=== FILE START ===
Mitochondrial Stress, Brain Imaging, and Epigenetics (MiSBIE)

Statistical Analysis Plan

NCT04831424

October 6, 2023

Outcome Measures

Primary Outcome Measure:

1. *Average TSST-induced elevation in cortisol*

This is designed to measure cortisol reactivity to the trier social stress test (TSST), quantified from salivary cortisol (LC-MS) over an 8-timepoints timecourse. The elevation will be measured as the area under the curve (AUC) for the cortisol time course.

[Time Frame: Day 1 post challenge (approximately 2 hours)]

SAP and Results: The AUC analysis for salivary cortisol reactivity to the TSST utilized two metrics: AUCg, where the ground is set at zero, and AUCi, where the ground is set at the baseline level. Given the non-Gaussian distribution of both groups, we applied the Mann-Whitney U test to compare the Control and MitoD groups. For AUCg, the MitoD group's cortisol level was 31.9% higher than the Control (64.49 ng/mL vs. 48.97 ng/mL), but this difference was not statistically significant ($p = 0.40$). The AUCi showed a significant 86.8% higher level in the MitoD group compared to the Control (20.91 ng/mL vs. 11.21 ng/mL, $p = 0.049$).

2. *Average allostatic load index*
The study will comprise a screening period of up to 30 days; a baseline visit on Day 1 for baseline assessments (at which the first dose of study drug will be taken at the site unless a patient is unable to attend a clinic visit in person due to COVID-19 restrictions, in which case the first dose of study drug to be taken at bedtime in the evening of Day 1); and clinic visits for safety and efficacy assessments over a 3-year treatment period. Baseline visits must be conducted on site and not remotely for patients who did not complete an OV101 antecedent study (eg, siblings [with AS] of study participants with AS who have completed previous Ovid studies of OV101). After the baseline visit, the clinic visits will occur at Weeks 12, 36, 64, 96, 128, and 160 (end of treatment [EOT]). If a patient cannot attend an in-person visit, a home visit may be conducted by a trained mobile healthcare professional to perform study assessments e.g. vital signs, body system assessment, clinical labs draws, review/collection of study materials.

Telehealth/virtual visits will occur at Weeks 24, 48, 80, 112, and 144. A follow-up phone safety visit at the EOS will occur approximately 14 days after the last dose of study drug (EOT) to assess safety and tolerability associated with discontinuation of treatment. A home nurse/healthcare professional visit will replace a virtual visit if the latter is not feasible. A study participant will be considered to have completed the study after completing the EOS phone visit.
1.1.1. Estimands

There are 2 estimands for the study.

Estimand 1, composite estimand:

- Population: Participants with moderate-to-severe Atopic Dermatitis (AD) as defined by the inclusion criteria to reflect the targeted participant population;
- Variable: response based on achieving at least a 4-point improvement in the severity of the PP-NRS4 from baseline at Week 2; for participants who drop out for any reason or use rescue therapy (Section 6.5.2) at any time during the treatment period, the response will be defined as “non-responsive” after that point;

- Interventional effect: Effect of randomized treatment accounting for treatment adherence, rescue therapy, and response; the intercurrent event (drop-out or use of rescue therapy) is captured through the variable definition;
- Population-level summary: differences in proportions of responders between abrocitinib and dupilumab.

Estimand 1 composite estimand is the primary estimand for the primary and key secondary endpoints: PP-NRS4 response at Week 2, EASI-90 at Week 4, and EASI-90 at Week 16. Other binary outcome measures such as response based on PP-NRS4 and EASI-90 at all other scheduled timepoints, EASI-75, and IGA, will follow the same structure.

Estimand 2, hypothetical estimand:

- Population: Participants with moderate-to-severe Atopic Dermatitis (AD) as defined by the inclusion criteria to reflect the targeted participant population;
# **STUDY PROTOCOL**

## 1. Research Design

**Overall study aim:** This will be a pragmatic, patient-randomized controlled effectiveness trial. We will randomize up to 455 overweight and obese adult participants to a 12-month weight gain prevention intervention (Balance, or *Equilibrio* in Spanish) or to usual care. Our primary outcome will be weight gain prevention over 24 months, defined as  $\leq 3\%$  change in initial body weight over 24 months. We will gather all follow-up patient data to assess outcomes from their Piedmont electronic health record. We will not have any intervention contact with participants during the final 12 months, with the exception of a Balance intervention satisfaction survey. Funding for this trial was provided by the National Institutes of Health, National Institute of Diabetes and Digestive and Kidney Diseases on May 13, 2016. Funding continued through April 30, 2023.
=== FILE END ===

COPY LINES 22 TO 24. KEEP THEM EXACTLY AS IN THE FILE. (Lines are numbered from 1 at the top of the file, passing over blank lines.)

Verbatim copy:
Estimand 2, hypothetical estimand:

- Population: Participants with moderate-to-severe Atopic Dermatitis (AD) as defined by the inclusion criteria to reflect the targeted participant population;
# **STUDY PROTOCOL**